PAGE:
You may want to rethink your stock processing as you would be wasting an awful lot of gas, which is certainly not cheap.

      If you have any misgivings or questions, why not get in touch with Ball Book people themselves. They have a website and 1-800 number inside the front cover of the Blue book.

      I am not in any way affiliated with the Ball people. I am Australian and Pressure canning is not common here so I am extremely careful where I research my information. But, the Ball books have never let me down.

      My name is Maria.

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    3. I think in the future I will go with the 90 minutes, as I don't strain the fat out of my stock and I'm sure there is some small bits of meat in there, also. If I do strain until it's clear, I'll then do the 25 minutes at 15lb (due to altitude). I did have it boiling when I jarred it, but at over 5000ft altitude, liquids boil at much lower temps.

      Thanks every one for your responses.

      sidetracksusie

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    4. Times are based on how long it takes for the high pressure and heat to penetrate to the most dense portions of the jars' contents, and to remain at that temperature for a sufficient length of time, rather than whether the product comes from vegetables or meat sources. Since broth and stock is all liquid, there is no need for long periods of pressuring. That is why all reliable sources say 20 minutes for pints, 25 minutes for quarts, at 10 pounds pressure. These times are based on scientific lab results in the test kitchens. If anything, Ball and the other sources are ridiculously OVER protective in many of their recommendations! Please, don't encourage them to be more protective.

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    5. I know this is two years late, but to jump in here - the Ball timing is correct for liquid you only do the meat timing if you have more than half a jar of meat. AND I suggest that next time, when you finish straining your stock, you let it sit for an hour then use a ladle to skim off as much fat as you can. I skim into a large measuring cup (glass) then use the turkey baster to return the stock that invariably gets sucked up as part of the process. This reduces the fat issue, ensuring you don't have seepage of fat that might threaten your seal! Ecoteri

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  4. I always make stock after turkeyday but I have always frozen it but yesterday I took the plunge and bought a pressure canner so I guess I am on my way to being the invincible canner heh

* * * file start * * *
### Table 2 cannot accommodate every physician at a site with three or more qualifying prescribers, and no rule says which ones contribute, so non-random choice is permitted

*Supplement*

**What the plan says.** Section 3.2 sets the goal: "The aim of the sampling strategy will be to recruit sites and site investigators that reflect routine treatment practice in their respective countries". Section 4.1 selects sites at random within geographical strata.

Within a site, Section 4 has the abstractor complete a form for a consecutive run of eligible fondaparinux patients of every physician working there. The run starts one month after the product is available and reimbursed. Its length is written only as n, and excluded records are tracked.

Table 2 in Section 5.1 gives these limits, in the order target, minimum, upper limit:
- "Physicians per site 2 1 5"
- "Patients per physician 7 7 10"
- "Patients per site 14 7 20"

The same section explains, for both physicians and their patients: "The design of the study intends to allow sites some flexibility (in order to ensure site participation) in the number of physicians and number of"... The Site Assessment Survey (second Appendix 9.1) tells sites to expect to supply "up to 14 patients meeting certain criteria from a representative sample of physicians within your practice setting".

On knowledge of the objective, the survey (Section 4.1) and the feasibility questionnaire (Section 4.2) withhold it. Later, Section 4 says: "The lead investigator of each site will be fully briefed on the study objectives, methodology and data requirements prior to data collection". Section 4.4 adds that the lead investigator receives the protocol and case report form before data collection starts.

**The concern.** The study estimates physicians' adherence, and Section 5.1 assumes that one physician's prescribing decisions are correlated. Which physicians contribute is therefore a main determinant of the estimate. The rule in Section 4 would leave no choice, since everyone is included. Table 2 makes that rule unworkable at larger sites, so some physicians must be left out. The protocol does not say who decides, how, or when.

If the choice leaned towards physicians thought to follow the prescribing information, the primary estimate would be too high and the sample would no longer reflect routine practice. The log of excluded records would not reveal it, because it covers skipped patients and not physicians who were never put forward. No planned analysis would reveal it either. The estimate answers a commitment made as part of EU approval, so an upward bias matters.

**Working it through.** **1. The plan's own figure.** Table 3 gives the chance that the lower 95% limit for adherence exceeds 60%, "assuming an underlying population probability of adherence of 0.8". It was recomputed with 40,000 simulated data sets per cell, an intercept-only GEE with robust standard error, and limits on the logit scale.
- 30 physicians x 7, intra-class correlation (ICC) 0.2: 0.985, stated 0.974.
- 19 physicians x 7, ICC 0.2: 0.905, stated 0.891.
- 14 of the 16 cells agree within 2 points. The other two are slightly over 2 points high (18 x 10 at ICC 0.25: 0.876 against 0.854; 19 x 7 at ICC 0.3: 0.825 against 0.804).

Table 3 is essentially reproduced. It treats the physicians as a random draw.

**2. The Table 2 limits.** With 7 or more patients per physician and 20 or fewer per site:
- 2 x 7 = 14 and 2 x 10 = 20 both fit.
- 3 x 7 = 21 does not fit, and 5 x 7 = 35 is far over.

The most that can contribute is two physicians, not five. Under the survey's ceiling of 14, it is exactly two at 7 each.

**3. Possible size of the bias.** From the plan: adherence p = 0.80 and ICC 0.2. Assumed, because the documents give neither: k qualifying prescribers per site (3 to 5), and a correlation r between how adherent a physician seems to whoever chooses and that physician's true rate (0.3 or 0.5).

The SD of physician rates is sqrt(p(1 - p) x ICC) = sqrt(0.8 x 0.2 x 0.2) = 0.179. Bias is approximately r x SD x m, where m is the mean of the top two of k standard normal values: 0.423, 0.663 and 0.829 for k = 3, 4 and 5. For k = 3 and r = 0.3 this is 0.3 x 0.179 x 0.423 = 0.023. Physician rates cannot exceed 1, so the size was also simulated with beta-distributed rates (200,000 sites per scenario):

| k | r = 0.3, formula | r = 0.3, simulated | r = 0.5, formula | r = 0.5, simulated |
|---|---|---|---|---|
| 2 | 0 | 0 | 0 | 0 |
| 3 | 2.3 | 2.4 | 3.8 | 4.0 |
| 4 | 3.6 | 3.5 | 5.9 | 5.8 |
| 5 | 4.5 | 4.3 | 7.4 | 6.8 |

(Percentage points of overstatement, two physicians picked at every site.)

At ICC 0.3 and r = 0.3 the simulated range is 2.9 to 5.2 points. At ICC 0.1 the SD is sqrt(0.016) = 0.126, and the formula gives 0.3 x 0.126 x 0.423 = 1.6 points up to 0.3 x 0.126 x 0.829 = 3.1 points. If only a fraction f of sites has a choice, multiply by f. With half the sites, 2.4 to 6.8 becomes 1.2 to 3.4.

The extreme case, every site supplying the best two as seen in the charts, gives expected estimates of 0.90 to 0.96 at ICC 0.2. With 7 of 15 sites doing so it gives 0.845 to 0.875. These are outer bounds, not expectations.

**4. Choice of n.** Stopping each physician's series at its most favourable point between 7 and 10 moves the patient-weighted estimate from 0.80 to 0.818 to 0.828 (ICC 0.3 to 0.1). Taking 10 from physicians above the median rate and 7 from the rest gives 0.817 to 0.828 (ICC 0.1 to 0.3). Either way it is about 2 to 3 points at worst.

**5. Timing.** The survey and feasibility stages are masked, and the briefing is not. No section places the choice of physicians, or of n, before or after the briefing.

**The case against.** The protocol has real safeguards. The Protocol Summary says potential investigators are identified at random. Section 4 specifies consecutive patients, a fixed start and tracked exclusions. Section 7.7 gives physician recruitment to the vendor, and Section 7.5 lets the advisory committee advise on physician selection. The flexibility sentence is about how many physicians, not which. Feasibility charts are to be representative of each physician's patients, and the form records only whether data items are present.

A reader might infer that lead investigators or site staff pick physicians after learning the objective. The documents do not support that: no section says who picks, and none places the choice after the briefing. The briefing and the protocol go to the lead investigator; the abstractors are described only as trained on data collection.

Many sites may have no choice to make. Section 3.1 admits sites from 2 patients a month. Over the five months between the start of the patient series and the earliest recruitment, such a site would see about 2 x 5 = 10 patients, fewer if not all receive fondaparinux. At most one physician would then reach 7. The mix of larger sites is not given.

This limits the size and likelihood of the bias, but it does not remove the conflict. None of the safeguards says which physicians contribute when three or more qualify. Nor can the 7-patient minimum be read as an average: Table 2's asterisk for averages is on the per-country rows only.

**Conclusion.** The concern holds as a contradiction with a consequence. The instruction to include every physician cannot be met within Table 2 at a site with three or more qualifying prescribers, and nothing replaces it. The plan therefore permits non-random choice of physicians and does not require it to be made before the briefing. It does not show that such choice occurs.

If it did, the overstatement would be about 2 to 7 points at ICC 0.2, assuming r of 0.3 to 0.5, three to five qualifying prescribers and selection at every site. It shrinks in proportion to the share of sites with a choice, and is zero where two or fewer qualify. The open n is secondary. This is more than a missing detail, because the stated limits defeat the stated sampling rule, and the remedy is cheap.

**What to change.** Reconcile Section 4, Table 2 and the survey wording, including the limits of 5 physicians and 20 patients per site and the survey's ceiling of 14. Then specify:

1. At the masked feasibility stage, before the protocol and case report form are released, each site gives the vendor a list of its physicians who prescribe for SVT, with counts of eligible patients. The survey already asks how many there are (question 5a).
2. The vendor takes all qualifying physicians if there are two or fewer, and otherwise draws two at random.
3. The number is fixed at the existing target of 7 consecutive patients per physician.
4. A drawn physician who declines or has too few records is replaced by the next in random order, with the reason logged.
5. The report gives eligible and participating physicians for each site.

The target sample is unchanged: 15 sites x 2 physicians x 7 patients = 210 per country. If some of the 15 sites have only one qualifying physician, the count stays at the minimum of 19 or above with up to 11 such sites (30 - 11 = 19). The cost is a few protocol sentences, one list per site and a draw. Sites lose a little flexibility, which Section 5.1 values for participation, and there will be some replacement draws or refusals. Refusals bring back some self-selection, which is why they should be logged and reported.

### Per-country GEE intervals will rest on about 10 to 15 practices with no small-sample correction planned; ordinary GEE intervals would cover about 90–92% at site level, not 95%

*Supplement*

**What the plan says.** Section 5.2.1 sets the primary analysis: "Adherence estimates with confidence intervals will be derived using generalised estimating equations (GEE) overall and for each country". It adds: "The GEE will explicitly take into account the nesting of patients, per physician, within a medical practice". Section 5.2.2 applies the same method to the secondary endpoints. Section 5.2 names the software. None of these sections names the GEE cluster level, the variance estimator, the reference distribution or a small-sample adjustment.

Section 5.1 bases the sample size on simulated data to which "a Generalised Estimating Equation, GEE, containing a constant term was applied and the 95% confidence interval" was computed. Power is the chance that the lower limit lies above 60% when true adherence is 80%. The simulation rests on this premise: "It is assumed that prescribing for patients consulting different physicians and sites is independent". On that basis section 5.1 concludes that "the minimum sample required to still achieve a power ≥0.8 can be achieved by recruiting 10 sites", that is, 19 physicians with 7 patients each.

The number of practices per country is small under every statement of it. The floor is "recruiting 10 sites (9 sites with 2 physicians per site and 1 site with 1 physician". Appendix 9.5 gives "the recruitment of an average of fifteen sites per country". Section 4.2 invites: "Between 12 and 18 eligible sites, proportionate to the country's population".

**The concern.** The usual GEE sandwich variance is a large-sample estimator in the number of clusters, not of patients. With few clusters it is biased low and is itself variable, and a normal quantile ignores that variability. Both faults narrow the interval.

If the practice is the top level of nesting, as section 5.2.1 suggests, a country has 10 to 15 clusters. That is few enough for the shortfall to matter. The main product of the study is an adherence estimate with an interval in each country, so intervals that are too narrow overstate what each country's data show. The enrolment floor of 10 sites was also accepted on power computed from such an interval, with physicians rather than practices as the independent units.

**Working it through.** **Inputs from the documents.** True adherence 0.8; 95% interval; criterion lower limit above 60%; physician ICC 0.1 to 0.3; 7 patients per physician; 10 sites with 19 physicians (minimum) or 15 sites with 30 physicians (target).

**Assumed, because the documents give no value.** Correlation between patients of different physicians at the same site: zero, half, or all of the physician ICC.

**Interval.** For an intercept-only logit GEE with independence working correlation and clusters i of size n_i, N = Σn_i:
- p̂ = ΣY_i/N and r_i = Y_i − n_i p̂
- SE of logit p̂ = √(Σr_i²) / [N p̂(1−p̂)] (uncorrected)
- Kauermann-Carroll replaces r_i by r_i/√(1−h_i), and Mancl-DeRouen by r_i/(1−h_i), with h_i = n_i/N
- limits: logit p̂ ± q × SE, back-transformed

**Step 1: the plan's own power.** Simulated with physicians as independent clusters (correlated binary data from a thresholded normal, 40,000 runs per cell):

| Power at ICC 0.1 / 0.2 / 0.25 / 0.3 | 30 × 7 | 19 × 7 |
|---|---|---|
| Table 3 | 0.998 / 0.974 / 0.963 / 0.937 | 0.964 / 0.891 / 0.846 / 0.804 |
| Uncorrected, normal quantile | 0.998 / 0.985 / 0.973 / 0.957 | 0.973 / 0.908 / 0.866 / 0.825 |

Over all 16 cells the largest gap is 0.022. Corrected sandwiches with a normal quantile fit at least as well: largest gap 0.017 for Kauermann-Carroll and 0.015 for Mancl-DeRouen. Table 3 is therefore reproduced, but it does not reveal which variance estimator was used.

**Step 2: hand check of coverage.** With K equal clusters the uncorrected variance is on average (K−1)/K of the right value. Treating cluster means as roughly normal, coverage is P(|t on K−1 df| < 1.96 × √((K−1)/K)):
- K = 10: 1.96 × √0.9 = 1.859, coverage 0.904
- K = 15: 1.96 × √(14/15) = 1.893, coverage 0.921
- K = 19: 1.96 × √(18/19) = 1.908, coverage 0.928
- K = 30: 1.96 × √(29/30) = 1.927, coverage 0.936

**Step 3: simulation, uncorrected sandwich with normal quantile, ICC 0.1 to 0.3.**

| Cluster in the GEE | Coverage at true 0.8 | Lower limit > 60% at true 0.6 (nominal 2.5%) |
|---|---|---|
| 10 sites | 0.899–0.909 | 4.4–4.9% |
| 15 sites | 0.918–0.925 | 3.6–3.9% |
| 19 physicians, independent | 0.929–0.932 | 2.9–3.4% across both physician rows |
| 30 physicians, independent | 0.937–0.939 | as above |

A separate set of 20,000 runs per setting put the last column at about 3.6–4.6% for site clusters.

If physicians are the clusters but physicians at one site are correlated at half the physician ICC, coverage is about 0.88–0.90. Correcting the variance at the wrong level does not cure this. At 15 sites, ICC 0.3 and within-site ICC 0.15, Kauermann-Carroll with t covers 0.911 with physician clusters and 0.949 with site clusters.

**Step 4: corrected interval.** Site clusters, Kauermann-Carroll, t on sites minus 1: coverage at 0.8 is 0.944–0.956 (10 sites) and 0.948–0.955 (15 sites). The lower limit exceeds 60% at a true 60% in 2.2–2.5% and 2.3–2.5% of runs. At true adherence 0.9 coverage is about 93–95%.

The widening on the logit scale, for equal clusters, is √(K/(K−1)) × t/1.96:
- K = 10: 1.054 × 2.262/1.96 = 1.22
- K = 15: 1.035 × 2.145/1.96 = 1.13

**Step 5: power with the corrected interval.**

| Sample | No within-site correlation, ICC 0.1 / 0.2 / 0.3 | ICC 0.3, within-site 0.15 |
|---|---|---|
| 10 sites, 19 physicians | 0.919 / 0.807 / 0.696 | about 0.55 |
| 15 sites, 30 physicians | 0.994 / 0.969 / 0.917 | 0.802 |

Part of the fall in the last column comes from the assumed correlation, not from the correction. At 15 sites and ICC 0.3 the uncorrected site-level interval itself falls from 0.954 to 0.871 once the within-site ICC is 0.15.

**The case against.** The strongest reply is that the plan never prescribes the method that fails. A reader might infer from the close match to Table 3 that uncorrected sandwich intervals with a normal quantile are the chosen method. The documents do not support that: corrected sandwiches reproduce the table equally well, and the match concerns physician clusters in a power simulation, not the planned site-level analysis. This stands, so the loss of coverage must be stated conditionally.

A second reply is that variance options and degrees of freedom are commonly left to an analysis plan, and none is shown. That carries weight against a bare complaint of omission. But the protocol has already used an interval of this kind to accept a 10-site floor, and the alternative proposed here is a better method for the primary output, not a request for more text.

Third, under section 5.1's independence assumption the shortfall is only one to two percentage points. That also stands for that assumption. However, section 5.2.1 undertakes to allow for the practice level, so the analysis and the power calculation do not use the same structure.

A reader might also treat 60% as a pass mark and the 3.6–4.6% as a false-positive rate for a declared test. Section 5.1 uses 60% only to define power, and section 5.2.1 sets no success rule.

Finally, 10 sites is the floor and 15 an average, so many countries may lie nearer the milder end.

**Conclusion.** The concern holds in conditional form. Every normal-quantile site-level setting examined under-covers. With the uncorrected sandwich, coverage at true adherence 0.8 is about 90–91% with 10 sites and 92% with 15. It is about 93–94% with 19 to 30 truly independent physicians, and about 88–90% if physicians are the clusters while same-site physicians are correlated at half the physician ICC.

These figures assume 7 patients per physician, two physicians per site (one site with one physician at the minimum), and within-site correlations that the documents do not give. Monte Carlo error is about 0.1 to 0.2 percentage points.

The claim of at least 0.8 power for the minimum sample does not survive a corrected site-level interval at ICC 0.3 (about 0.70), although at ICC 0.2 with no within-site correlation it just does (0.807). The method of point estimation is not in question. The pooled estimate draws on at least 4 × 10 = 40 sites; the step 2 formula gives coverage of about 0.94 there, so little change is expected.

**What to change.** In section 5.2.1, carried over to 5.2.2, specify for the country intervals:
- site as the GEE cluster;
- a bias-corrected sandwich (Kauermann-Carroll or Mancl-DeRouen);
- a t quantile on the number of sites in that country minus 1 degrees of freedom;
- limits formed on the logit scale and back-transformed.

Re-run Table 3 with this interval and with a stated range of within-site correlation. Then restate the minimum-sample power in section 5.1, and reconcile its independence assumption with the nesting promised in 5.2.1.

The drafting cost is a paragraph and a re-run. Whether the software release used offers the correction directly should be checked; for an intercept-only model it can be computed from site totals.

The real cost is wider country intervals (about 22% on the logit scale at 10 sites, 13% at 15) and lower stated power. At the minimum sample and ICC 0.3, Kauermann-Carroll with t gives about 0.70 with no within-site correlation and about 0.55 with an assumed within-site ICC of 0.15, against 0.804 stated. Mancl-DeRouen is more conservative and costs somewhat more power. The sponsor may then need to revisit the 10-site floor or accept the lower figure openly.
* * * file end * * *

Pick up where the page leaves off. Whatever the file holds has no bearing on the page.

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  5. Phyllis (N/W Jersey)November 30, 2012 at 10:55 AM

    Made a big, big pot of turkey soup and shared with family and neighbors!

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  6. I have always used by turkey bones for soup or broth. I do however save my onion peels, celery ends and put them into the freezer for when I want to make stock. Then when I am ready I just pull them out of the freezer and put them in with the carcass and simmer away. I sometimes will throw in a couple of carrots. It seems to give my stock more flavor and color than just cooking the carcass. If I have extra turkey meat I will go ahead and can it up for later at the same time. Doing this is really good on the grocery budget.
    Jeri

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  7. Thanks so much for this post. I was raised as a city girl & missed learning so many things.Now at 75, I'm trying to catch up. I made stock with our turkey but as you say, it looked disgusting. It was cloudy and did not look at all like what comes out of a can. So, I decided I should not have put in the skin and scrap meat, so I threw it out.I now see how it should look and the difference canning makes. Many thanks.

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    Replies
    1. Good for you! I have been water bath canning for many years, but at 68, I finally got a pressure canner. There's hope for me yet!! I am learning a lot about pressure canning here!

      Lana

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  8. Nah, I gave the carcass to our outside dog and cat. They loved it.

    dkswife

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  9. Patrice,
    I need you advice on canning broth. I've canned beef broth (I'm novice at this) already and plan on canning both chicken and turkey broth. Do I need to have heated jars before placing the broth in the jars or can I just wash them well with hot soapy water? Also being that I have one pressure canner, can I fill all the jars at once and process them in two separate batches? I would truly appreciate your insight.

    Thanks,
    Sandy, Oklahoma Transient

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    Replies
    1. I don't heat my jars in advance. The only time I tend to break jars is when I submerge cold jars in already-boiling water (such as removing a processed batch and inserting a fresh batch to a boiling-bath canner). But since you increase the temp slowly in a pressure canner, everything heats at the same pace. And no, you don't need to heat your jars before pouring hot broth into them -- they should be fine. If a jar breaks, it's probably because it had a hairline crack to begin with.